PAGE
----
Urbanization shrinks rural schools
Updated: 2013-12-25 09:55
By Xinhua in Nanchang (China Daily)
Zhang Guiwang, 55, teaches a class with only one student at Bantianxiao Primary School in a mountainous village in Huilong township, Jianyang, Fujian province. The number of students dropped from more than 80 to only one as parents have been moving to work in cities with their children. Chang Gang / for China Daily
More Chinese migrant workers have opted to bring their children to the city for quality education, rather than leaving them behind in the countryside.
Luo Yongping, who has toiled for nine years as a carpenter in Jiangxi's provincial capital Nanchang, finally managed to secure a seat for his son at a reputable primary school in the city.
In September, the boy was crammed into an overcrowded first-grade classroom at the primary school affiliated with Nanchang University.
"Whatever the cost, I want my son to lead a better life than mine - specifically, better schooling and better work in the city," says 32-year-old Luo, who laments the divide in education between urban and rural areas.
"I was not well educated, and that's why I can only find backbreaking jobs here," he adds.
The move by a growing number of migrant workers to transfer their children to cities has led to losses of students for rural schools.
Located 35 kilometers away from Nanchang, the Dazhuang Village Primary School in Luo's hometown has seen the number of its students drop by more than half in the past four years, according to principal Xiong Guilian.
With 22 students now, the school has been officially downgraded to a "teaching spot" that only offers the first three grades. Most rooms in the two-story schoolhouse are left unused. "Every time a new semester starts, I find several children missing because they have been taken to the town or city by their parents," Xiong says, describing her feeling as "bittersweet".
In Jinqiao township, which administers Dazhuang village, the number of primary school pupils has plummeted by two-thirds since 2003, with two village schools closed because of a lack of pupils.
A 2012 report on rural education, issued by the 21st Century Education Research Institute, says between 2000 and 2010, an average of 63 primary schools, 30 teaching spots and three junior high schools closed down every day in China's rural areas.
Vigorous urbanization is behind the vanishing schools. Government data shows the country's urbanization rate surged by 12.39 percentage points from 2000 to 2012, indicating more than 150 million farmers moved to urban areas over the period.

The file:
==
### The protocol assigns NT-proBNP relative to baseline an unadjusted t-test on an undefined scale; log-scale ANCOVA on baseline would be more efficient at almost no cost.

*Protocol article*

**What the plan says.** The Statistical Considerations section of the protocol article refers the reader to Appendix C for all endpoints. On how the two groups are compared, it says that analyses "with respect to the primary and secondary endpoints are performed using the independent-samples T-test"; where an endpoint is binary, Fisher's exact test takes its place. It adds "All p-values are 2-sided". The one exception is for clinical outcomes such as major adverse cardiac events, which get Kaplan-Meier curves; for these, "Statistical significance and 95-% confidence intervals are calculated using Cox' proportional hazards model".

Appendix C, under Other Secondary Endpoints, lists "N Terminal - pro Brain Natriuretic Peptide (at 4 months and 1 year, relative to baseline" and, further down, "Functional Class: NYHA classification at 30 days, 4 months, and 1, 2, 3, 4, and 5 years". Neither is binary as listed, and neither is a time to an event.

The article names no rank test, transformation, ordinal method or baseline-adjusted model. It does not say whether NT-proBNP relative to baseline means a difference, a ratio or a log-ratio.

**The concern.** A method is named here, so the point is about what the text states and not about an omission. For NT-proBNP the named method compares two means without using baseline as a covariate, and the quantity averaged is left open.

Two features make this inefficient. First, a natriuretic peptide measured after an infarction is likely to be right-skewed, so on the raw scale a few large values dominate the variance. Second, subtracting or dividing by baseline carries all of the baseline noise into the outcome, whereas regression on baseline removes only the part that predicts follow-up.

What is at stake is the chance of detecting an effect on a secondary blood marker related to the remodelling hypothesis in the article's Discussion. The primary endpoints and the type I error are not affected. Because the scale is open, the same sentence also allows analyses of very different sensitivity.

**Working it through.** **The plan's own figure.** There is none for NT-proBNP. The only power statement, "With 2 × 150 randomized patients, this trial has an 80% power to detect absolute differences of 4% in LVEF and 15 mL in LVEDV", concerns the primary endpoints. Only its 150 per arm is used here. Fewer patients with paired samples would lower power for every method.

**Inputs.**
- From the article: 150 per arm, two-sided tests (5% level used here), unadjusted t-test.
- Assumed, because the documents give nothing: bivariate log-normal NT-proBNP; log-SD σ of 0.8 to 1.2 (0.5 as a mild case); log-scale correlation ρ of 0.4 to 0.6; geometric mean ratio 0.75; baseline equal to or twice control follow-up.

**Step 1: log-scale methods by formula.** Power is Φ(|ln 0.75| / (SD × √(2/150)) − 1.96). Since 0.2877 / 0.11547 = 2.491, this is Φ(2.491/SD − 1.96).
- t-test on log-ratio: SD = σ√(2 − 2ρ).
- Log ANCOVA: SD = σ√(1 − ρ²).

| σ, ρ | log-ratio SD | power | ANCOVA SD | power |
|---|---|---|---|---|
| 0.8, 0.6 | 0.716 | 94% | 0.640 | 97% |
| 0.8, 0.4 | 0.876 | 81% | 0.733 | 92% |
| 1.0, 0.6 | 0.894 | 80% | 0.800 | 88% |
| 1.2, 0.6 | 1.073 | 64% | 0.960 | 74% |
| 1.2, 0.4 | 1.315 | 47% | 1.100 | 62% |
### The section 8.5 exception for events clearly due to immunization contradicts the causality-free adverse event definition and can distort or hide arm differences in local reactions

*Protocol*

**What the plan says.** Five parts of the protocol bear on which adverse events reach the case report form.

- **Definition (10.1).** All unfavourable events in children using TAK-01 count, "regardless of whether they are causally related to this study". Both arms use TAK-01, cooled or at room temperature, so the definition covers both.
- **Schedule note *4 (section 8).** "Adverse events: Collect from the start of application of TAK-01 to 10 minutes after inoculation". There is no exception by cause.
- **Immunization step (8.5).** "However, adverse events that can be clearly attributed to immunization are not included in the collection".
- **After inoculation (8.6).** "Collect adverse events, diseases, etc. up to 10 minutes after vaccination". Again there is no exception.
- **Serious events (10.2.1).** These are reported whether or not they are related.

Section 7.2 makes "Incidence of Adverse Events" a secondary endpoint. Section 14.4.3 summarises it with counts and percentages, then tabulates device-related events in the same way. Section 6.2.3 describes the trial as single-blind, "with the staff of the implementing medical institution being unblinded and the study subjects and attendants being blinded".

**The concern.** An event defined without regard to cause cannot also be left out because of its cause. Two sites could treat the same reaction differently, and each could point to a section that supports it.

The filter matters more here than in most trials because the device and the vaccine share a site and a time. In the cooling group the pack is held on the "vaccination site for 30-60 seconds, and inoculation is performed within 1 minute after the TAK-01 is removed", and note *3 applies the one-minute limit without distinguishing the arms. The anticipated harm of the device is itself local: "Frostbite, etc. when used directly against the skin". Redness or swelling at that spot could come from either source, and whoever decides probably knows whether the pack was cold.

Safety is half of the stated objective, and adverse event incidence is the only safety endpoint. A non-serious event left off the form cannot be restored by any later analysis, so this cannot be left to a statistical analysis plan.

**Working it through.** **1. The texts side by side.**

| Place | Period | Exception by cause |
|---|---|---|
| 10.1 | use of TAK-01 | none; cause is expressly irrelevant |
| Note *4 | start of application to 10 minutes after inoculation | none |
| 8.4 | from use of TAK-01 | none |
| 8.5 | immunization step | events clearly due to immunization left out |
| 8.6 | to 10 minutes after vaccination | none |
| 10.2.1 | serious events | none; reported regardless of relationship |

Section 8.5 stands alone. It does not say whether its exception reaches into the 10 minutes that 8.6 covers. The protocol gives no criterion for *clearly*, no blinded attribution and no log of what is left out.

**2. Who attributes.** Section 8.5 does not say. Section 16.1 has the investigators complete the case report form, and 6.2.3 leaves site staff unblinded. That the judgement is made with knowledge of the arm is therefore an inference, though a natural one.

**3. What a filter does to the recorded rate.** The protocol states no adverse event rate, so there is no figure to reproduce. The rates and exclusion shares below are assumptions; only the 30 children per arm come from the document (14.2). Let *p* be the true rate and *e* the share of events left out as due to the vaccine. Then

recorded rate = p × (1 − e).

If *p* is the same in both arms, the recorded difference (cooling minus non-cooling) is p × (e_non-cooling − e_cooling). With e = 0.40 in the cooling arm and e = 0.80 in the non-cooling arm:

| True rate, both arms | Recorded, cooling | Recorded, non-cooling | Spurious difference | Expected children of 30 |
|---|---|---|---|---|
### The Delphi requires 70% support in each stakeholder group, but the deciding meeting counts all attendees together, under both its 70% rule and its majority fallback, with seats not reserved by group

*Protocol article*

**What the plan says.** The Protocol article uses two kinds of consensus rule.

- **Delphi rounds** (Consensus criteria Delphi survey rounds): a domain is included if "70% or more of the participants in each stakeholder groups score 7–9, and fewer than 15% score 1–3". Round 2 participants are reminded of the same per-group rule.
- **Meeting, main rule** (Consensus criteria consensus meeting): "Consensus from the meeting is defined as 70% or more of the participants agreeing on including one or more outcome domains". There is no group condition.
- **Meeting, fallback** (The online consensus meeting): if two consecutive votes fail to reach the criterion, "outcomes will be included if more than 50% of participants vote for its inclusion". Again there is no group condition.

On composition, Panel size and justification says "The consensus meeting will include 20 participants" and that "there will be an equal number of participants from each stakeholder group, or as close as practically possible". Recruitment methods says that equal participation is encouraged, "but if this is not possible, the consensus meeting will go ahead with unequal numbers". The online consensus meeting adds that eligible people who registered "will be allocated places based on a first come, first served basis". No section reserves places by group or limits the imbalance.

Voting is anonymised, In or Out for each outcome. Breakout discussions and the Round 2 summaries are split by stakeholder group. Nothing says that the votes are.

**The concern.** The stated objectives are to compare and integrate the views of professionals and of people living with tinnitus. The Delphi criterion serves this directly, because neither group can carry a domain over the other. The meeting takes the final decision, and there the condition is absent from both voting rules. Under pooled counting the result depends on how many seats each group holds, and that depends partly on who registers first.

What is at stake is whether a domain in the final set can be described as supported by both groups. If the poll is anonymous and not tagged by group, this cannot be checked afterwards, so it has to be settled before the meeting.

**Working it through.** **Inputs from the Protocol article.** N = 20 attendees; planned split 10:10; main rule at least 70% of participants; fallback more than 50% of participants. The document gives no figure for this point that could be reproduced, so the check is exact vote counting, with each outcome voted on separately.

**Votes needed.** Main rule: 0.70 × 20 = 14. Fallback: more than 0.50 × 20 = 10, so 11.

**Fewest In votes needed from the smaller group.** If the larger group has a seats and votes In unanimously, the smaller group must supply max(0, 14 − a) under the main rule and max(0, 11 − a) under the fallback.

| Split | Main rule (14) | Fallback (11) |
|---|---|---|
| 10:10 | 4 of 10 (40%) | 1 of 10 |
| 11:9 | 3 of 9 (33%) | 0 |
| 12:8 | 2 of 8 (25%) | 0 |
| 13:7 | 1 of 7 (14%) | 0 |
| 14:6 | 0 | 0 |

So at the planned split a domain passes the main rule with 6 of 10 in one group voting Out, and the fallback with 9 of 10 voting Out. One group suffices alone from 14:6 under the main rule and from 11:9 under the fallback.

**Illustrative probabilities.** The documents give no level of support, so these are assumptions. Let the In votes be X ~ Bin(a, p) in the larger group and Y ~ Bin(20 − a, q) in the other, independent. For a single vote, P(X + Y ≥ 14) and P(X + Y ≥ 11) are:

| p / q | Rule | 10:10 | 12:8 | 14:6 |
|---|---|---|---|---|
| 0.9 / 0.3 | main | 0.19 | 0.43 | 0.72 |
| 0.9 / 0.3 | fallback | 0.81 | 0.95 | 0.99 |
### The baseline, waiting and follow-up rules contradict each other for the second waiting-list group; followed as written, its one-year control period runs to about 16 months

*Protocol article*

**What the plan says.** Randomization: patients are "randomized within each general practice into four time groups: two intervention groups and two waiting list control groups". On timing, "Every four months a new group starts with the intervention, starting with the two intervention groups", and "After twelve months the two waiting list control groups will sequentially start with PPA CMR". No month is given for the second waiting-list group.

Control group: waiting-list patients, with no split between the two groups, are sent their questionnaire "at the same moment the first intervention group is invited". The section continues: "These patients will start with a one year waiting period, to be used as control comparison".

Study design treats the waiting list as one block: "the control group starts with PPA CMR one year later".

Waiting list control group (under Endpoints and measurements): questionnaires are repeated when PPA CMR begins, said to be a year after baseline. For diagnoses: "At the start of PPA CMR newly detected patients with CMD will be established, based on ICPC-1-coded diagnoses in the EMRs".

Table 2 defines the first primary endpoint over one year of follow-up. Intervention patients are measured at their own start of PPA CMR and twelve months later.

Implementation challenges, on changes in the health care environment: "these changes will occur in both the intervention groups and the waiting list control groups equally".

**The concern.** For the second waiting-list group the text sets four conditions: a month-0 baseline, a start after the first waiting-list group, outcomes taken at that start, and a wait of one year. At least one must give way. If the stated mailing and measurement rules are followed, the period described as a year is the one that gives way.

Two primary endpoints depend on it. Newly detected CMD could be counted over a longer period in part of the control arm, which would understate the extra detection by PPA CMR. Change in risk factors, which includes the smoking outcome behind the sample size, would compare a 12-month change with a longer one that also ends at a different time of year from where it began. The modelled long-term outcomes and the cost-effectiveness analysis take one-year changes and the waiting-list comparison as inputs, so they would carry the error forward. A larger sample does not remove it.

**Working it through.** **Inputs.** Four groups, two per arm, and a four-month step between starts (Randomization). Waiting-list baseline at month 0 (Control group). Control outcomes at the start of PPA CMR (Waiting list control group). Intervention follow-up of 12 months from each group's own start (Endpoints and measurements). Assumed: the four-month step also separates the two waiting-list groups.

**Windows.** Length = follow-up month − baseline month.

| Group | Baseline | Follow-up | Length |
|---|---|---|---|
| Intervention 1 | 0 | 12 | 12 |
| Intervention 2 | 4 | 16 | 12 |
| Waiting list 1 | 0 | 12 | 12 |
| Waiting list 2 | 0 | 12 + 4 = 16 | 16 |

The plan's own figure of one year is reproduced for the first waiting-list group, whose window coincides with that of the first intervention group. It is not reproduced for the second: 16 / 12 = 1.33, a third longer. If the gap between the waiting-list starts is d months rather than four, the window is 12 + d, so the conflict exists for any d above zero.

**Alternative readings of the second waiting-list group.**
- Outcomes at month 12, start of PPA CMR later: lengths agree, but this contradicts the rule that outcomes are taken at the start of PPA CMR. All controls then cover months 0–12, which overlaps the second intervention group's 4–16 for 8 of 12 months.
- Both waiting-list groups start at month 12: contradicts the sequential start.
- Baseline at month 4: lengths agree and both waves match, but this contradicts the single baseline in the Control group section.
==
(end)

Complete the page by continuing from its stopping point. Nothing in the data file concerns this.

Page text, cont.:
Migration to towns and cities might become easier for surplus rural labor in the future, as a high-level work conference that concluded recently pledged to push forward urbanization by enabling migrant workers to obtain urban status, allowing them to integrate better into cities.
"Most Chinese farmers believe that knowledge can change one's destiny, so they would move heaven and earth to get education opportunities for their kids," says Du Xingsheng, principal of the Central Primary School of Jinqiao township.
The loss of students has further weakened rural schools, which are already at a huge disadvantage compared to their fully resourced and staffed urban counterparts, as having more students usually means more investment from the government.
At a teaching spot in Sanwan village, Jiangxi, 13 students from the first to third grades share one teacher, Wang Jiafu. Music, English and computer classes are absent from their curriculum, since Wang still struggles to teach "basic subjects".
"What I'm concerned about most is that no young teacher will take on my job after I retire," says 58-year-old Wang.
In addition to the urbanization drive, another factor contributing to the sharp decline of rural students is a massive government-backed campaign since 2001 to close or merge small rural schools to centralize resources and improve education quality, according to He Yue, professor at Yunnan Normal University.
After their schools were shut down, many children in remote areas dropped out because attending the new school far away from their homes would require a much longer and more dangerous commute. The Ministry of Education suspended the controversial program in November last year.